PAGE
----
Clojure excels at pure transformations of persistent data. One area well-suited for this is a stateless server which transforms data between the client and the datastore. For distributed server development in Clojure, we already have Onyx, as well as wrappers for Mesos and others. An apparently less-explored option is the use of Clojure on Google App Engine, which runs sandboxed applications in Google-managed data centers while providing automatic scaling.
Higher order functions in Clojure get a great deal of attention, and for good reason. Clojure has a rich standard library of functions which focus on purely transforming data. To those studying Clojure, the for macro for list comprehension may stand out as verbose and awkward; it may also go entirely unnoticed.
On a typical GNU/Linux install, you won’t have disk encryption. Though you’re a keen user and you’ve chosen a very strong passphrase, your data is still stored openly. Should anyone steal, confiscate, buy, or otherwise obtain your hard drive, every bit of data is going to be readable. Should anyone boot into a live CD on your system and mount your drives, your data is readily available and your strong passphrase is none the wiser.
With the rise of per-website encryption, and the ease at which it now comes, we begin to expect new sites, and popular sites, to adopt this added security. But what does it buy us? Don’t be misled into thinking your browsing is private.
Anyone can make a Git commit using any name and any email address. What prevents someone from using my name and my email to contribute a malicious commit, or even simply a commit no representative of me?
With the rise of free encryption through Let’s
Encrypt, and the weight of global surveillance on our
minds, adopting HTTPS is now more important than ever. Github now allows
unforced HTTPS for its
username.github.io domains, but that coverage doesn’t
carry over to those using custom domains. The approach I’m using for this blog
and my home page, by way of reverse proxy, is documented
ClojureScript uses the Google Closure compiler, which not only mangles and minifies code, it also inlines functions and removes dead code. Still, every extra KB in your application is distributed to every client who wants to use it. So how can we make it even smaller?
For the past decade, Unity3D has lacked official Linux support. Some tenacious users have worked around this with WINE, with varying degrees of success. Fortunately for us Linux users, Unity3D is now officially available and support is provided in the new Linux forums. To improve the situation further, Arcadia is also compatible with this new Linux build. I’ll cover here how to get things up and running.
Vim-Qt is a gVim replacement which aims to address a number of graphical issues in the standard GTK-based Vim. After having used the default gVim for years, and putting up a number of its quirks, I decided to give Vim-Qt a run for its money. In short, I was pleasantly surprised.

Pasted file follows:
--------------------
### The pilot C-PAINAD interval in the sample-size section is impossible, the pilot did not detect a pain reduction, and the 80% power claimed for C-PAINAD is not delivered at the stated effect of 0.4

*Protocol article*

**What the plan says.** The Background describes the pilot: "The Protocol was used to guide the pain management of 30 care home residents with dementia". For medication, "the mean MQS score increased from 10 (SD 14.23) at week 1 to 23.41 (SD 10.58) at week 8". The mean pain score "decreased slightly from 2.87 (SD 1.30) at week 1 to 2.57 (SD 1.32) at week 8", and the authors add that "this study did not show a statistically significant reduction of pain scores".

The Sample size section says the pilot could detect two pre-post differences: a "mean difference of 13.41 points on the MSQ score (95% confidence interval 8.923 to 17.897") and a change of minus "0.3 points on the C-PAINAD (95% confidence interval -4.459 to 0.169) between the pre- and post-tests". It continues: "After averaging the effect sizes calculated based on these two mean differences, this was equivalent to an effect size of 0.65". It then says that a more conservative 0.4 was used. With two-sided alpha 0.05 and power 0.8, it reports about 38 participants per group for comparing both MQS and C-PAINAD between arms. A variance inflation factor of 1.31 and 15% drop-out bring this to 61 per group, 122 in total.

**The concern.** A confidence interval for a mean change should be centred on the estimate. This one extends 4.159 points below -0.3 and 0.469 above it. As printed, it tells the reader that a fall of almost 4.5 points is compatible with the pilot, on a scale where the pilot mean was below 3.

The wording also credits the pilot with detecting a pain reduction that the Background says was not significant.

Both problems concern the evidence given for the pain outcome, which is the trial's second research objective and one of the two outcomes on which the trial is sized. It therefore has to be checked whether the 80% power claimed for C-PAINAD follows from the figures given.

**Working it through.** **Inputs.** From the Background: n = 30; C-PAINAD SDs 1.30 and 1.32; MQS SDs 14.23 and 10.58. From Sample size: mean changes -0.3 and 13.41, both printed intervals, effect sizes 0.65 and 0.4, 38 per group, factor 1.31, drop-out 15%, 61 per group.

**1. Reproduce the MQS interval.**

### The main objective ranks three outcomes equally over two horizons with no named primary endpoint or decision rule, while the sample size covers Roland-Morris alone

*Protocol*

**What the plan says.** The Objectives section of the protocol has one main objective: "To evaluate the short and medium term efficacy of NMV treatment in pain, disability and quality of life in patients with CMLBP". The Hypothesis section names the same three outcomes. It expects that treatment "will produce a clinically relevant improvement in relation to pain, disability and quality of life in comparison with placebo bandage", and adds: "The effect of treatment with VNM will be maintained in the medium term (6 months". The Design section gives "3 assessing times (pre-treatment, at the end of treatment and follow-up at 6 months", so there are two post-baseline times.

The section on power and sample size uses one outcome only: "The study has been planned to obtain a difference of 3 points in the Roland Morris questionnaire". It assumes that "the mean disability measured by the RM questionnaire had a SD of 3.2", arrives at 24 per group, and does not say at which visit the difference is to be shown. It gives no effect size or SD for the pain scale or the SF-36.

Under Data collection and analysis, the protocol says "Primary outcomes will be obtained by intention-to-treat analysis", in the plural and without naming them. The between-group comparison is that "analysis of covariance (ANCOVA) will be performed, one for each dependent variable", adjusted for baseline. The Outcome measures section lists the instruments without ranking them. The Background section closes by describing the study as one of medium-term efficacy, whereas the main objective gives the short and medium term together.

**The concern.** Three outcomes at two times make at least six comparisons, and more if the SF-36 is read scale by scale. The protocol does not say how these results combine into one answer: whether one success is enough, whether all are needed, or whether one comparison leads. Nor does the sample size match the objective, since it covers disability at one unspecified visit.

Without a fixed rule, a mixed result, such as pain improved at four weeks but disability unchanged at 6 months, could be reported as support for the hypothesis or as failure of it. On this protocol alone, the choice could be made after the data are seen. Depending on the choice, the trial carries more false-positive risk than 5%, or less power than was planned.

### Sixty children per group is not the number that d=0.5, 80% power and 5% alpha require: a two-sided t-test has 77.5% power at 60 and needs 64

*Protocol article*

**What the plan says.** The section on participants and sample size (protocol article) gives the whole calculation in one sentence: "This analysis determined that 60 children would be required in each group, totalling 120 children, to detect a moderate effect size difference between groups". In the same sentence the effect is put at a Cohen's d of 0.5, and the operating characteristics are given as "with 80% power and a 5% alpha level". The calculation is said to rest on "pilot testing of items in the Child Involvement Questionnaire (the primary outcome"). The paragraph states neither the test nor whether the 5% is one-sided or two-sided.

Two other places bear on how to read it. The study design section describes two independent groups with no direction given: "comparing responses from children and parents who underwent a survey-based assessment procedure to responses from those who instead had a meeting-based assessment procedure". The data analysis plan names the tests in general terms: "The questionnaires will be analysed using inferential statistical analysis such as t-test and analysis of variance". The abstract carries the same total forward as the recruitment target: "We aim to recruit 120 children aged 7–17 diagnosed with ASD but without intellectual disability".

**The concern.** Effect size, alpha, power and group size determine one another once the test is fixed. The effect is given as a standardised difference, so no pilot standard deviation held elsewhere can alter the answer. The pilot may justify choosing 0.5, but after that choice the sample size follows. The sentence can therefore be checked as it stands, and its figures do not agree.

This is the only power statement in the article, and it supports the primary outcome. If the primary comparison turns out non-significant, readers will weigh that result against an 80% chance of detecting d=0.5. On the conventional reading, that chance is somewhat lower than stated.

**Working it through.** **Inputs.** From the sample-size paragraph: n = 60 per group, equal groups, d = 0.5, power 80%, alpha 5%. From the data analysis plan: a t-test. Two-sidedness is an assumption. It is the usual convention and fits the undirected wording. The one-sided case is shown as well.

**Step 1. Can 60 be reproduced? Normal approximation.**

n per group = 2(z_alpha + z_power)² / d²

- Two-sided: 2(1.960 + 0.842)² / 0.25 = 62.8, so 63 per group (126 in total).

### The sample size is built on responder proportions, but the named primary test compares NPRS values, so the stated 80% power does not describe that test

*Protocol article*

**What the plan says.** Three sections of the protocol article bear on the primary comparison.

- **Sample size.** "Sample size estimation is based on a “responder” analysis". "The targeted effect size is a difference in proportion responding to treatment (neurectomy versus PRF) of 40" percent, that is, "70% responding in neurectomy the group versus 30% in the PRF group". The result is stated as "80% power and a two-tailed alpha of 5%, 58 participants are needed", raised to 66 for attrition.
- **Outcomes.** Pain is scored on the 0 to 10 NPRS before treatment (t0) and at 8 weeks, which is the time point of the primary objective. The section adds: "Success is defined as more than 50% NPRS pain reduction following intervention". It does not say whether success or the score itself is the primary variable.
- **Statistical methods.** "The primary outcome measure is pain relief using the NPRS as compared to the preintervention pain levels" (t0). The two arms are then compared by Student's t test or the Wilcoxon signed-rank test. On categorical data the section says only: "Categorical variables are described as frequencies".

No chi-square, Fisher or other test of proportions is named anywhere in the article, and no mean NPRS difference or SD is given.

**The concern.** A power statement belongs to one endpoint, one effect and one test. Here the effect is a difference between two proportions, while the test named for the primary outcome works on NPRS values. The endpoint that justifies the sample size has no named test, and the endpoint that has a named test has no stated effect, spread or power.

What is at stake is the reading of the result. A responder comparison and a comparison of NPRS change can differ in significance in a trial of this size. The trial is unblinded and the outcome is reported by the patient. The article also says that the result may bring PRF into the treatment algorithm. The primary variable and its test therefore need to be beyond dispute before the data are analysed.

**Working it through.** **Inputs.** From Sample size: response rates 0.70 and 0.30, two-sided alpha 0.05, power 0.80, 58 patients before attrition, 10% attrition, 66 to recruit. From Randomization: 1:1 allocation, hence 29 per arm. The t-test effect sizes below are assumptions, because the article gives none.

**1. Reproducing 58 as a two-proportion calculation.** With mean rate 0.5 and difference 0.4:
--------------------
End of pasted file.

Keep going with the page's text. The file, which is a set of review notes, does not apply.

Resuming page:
NixOS is a novel Linux distribution started in 2003; it’s built upon the Nix package manger which provides a functional, declarative approach to package management. NixOS takes the direction of Nix, which can run on any Unix-like distro (including OS X), and continues further to allow control over the entire OS, from the file system to various services like SSH and HTTP, using the same declarative syntax. This means an entire NixOS setup, including all services, packages installed, and even configurations, can be represented in Nix configuration files and, potentially, stored some place like Github.
As I’ve covered in a previous post, I’m a passionate Vim user; maybe a little obsessive at times (my configs). Setting my love for Vim aside, Emacs, being Vim’s life-long nemesis, presents some interesting benefits. I took a week, this month, to use Emacs exclusively in my work (including C++14, Clojure, and Common Lisp) in order to weigh its benefits. Here’s what I found.
When looking to make full-stack web applications in lisp, Common Lisp and Parenscript are just as capable as Clojure and Clojurescript, if only less documented. As I wanted to make a web-based REPL for jank, my statically-typed functional programming language, I evaluated both the Clojure and Common Lisp stacks and, ultimately, decided on Common Lisp.
The popular vim text editor is known for its modal editing, intricate key sequences, and powerful capabilities and extensibility. Vim-style editing and navigation is incorporated deeply into my computing experience, covering:
Package management in Slackware (14.1, currently) has a reputation for being rather manual. The official packages are distributed as binaries, with the source included, and can typically be manipulated using the
slackpkg tool exclusively. SBo provides hundreds of unofficial packages, ranging from games, to multimedia players, to desktop environments.
My Slackware setup is unique, since, unlike most Slackers, I’ve compiled my entire OS from source. I require the latest GCC 5.1, for work with C++14, the latest Vim, for use with color_coded, and the ABI incompatibilities that follow have led me down a winding path.